Hey, I’m seriously thinking of doing a Subaru whose engine went at 150k to a series diesel hybrid.
I’m totally hung up on the charging/controller aspect of this. I bought plans from Mother Earth where a guy did this in the 1970s with a DC starter and generator from an aircraft. Lots changed since then.
My question, if you have a second is I’d like to stick to maybe 48 volts of batteries for running around town or for when the generator failed to start and run it as a diesel electric on the highway or on longer trips.
I’m baffled as to what type of a controller to use and wondering if the batteries could be charged by the generator and used for situations like higher speeds, passing or mountainous terrain.
It is certainly possible, but its practicality is limited by what type of driving you do and which hybrid configuration you mean. The amps required at 48 volts to power up a hill at 70mph would be enormous, over 1000A quite likely. In this configuartion a series hybrid would hardly be practical. The combined losses of generation, switching losses in a controller, and resistance losses in the motor rob much of the engines output. If you spend a significant portion of your useage at speed or under extreme demands like hill climbing, then a parallel hybrid configuration with the diesel engine working together with an electric motor to drive the wheels is much more practical. If your subaru is AWD you have a unique option; You could keep a diesel under the hood driving the front wheels through a standard transmission while simultaneously driving the rear wheels with an electric motor. This means you could take the engine out of the loop for short trips, low speed usage, there would be no need the idle the engine at a stoplight or when stuck in construction and rely on the rear mounted motor instead. If it were an AC, PM, or BLDC motor you could have regen breaking too, lowering maintenance for the conventional brakes while improving your efficiency.
I would probably stick a pair of high-powered PM motors like the Etek, Perm, or Agni coupled to the rear differential. These would each by controlled by a regen capable controller, Kelly makes the only one available right now. Though I think you can get a Sevcon MilliPaq for 48v that does regen. The controller would be fed by a pack of high-power LiFePO4 batteries that can charge and dischange quickly to take maximum advantage of regen; Probably A123 cells or Headway 10ah cells. The pack size would depend on your needs, the amount of electric use versus engine. The minimum would be 50ah for any practical range at lower voltages. A 50ah * 72 volt system yields 2.88kw of usable energy to 80% dod. At 250wh/mile that is about 12 miles of range. A pack that size would only weigh about 100 lbs, and a pair of PM motors around 50lbs.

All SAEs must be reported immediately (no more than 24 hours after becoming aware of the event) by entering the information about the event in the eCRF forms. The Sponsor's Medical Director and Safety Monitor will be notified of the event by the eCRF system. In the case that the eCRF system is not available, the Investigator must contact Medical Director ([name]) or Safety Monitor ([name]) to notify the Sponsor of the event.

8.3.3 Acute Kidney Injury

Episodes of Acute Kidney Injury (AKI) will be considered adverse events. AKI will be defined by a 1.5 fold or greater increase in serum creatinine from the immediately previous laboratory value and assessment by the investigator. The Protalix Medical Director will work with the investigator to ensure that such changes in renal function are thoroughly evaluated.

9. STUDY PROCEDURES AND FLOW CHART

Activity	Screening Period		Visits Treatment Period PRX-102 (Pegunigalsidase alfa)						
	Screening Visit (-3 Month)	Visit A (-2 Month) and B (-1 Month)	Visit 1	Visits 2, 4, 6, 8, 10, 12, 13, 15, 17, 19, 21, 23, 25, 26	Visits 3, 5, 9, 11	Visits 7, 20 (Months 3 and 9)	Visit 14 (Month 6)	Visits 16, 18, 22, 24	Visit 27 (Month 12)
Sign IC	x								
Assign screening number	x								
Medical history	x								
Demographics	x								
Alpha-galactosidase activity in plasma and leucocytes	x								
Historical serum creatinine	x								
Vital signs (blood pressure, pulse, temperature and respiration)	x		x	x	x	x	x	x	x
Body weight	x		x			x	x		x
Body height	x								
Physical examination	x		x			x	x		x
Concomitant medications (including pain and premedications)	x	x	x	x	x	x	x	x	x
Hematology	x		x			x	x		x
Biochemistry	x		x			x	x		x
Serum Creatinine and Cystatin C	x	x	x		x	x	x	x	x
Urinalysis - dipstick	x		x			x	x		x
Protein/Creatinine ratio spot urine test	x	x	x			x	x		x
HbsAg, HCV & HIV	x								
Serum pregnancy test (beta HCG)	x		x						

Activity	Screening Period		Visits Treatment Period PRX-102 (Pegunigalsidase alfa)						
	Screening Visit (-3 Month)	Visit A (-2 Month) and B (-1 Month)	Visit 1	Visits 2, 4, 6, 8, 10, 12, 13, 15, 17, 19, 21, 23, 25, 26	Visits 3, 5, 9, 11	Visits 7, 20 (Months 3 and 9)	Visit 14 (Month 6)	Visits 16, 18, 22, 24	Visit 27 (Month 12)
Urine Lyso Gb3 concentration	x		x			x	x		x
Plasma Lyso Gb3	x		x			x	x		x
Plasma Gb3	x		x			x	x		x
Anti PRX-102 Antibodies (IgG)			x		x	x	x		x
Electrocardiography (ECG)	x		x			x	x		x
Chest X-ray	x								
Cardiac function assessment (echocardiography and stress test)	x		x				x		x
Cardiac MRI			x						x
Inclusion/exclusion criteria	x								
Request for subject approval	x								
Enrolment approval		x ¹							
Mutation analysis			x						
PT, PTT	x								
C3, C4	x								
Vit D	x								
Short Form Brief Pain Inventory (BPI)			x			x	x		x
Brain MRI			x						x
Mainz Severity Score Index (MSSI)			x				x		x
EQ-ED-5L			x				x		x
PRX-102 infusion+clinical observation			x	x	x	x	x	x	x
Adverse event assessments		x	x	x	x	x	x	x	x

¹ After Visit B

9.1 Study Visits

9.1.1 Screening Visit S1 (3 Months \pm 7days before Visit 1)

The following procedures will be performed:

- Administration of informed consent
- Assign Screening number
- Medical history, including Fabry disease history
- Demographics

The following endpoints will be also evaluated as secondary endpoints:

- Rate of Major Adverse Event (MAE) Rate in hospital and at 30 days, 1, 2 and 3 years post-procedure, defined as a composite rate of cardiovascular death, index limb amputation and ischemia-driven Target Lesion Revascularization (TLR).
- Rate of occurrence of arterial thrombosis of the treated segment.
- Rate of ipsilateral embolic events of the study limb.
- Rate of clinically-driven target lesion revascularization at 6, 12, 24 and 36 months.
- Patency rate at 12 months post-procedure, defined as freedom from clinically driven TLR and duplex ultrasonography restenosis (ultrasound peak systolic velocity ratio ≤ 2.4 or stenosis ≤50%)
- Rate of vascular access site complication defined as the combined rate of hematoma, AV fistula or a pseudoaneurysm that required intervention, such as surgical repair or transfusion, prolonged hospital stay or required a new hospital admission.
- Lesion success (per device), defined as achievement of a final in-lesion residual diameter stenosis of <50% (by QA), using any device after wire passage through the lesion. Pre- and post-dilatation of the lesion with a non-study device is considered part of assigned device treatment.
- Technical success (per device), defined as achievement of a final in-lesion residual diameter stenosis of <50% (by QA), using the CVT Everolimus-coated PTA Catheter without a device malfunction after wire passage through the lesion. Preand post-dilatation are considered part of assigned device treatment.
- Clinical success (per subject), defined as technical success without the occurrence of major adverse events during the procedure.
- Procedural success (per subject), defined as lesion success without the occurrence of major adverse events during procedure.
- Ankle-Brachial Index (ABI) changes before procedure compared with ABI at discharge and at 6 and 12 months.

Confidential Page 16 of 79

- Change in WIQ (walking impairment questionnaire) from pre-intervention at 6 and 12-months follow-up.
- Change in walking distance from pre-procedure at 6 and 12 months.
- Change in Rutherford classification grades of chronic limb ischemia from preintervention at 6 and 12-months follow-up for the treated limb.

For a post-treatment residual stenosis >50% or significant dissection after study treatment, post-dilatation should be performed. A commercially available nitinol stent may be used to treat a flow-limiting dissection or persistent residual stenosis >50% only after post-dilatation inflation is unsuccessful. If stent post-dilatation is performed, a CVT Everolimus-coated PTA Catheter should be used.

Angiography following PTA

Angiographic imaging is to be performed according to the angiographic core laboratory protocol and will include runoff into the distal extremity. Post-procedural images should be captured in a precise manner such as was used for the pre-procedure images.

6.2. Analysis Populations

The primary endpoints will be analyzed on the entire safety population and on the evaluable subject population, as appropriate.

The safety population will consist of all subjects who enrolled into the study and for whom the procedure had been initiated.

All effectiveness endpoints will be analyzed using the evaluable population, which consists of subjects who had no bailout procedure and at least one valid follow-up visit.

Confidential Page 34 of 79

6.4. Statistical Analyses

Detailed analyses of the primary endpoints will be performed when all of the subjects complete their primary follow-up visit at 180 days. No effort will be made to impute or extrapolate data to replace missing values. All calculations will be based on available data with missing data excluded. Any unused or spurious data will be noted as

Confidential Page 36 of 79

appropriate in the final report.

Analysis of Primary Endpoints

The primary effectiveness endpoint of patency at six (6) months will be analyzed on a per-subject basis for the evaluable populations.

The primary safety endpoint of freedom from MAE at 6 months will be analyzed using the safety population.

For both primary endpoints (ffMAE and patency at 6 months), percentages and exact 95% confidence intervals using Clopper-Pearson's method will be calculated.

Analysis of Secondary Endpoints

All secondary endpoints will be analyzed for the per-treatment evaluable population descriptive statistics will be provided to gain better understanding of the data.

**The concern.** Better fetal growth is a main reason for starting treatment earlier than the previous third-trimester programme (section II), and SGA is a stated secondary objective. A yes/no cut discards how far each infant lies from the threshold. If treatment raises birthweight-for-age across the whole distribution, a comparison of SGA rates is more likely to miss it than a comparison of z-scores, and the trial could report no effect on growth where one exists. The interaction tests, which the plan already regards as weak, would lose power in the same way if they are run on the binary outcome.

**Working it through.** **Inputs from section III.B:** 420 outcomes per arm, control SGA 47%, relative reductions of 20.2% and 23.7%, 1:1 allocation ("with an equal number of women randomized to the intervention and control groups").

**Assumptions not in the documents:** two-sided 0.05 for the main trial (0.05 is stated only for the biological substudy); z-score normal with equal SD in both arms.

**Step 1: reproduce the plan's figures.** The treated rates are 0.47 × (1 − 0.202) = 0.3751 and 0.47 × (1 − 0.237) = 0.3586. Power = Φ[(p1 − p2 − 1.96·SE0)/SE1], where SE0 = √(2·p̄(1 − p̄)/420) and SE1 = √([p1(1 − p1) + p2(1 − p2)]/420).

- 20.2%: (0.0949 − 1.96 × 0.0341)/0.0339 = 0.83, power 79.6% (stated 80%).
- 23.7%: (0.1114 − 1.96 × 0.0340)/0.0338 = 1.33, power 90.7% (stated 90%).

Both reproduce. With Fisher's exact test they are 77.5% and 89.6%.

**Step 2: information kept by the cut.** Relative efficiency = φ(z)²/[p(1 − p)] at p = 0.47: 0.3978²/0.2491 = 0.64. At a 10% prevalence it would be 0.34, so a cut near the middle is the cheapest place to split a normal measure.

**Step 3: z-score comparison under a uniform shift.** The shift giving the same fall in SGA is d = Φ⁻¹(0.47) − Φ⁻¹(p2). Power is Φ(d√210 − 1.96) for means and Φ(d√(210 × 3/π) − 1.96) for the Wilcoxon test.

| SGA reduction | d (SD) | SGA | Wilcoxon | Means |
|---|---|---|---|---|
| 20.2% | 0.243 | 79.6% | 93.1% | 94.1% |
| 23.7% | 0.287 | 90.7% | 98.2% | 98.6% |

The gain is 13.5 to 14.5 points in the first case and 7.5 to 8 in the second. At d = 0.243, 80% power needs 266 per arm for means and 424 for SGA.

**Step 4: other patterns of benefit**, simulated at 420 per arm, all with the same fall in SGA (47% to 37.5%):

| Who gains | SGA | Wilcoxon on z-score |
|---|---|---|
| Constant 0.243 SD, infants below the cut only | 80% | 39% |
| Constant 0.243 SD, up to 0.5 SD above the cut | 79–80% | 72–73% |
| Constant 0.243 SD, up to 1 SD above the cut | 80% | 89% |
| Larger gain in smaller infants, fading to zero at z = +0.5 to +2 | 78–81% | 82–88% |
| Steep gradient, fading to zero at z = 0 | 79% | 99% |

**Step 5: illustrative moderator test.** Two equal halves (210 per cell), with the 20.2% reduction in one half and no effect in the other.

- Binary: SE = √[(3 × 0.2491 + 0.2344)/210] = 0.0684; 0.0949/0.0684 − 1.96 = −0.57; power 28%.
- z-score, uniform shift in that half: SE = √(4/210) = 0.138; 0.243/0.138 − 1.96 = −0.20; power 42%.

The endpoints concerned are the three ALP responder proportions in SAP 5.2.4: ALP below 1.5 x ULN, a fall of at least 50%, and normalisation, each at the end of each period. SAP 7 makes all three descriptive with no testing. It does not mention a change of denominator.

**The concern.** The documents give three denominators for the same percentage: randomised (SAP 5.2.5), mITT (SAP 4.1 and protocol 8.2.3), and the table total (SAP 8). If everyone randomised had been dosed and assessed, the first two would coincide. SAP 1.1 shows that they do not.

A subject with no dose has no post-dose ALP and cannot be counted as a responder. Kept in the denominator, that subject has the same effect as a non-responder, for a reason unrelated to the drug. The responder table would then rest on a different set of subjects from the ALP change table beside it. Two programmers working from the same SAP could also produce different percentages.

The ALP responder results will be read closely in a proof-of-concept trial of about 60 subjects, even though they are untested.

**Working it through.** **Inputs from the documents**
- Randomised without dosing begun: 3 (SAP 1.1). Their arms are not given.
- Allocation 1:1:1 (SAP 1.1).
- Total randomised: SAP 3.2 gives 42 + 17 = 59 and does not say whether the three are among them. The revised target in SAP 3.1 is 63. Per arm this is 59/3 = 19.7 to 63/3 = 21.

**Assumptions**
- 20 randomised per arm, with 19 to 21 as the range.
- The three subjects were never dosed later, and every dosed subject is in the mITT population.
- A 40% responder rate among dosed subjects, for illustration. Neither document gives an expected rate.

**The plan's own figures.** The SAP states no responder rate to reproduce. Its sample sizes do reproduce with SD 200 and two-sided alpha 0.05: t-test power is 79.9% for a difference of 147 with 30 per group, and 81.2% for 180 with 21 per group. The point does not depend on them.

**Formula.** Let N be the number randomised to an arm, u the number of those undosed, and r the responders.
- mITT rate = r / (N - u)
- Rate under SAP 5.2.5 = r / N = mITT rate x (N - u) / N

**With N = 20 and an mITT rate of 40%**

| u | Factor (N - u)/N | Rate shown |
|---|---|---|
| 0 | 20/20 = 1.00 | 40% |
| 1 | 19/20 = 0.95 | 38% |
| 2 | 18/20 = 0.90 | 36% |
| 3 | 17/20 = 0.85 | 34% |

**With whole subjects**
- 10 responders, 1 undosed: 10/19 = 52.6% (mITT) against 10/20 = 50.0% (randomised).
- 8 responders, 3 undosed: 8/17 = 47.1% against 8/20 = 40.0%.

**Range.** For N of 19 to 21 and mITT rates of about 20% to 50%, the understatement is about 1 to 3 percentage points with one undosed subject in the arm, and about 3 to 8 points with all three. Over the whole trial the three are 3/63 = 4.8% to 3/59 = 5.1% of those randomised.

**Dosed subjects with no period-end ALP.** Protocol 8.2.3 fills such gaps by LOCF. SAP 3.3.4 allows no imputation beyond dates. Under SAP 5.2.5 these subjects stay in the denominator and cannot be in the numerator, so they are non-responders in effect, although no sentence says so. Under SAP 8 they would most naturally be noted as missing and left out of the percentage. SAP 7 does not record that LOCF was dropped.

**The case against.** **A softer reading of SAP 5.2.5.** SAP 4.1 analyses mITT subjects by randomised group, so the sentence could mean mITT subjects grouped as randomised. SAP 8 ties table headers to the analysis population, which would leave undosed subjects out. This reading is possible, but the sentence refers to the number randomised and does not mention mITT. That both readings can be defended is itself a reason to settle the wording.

If you’re married to the series hybrid configuration then you’d need to go much higher voltage, 144v or more. >300v for a AC setup with higher efficiencies (and higher price tag).
Wow, I really appreciate the reply. I will be on Google researching all of what you have written. How long have you been doing this and what books have you read or where did you get so much knowledge? Most impressed!
I like the idea of putting the electric motor(s) in the rear.
Just to clarify, I didn’t explain what I was trying to well. I live 1800 feet above the valley. The roads at their steepest grade are 10 degrees. Our travel is usually 15 miles down hill. Coming home we go 15 miles of which, about 7 is uphill. Speeds at 65 mile per hour for 5 miles up that hill. The 45 miles per hour for 2 miles, slight incline.
What I was thinking, and I don’t know if it was feasible was using a WarP 11 motor (or something you’d recommend) http://www.evsource.com/tls_warp11.php with a diesel motor spinning directly a DC generator that would put out 150-160 volts.
For getting down the mountain and around town I was thinking of a 48 volt battery system. Coming home, going on our 180 mile twice a week trek we’d fire up the diesel, power the generator and the controller and the motor.
My problem is absolute utter ignorance. The EV book I got from Amazon deals with pure EV’s. This is about the first blog I found after a week on Google that shows someone who has done a hybrid in series.
I’m really curious if I could get the batteries to work when the generator is working for the hills, passing etc. And if so could the generator charge them when coasting or going down grades?
Any ideas about chargers and controllers for such an application would be super. I’m an ex airline captain so I have some electrical/system understanding, and I wired our house. Other than that I’m in the dark.
Other days we need to go 180 miles or on a 350 mile vacation.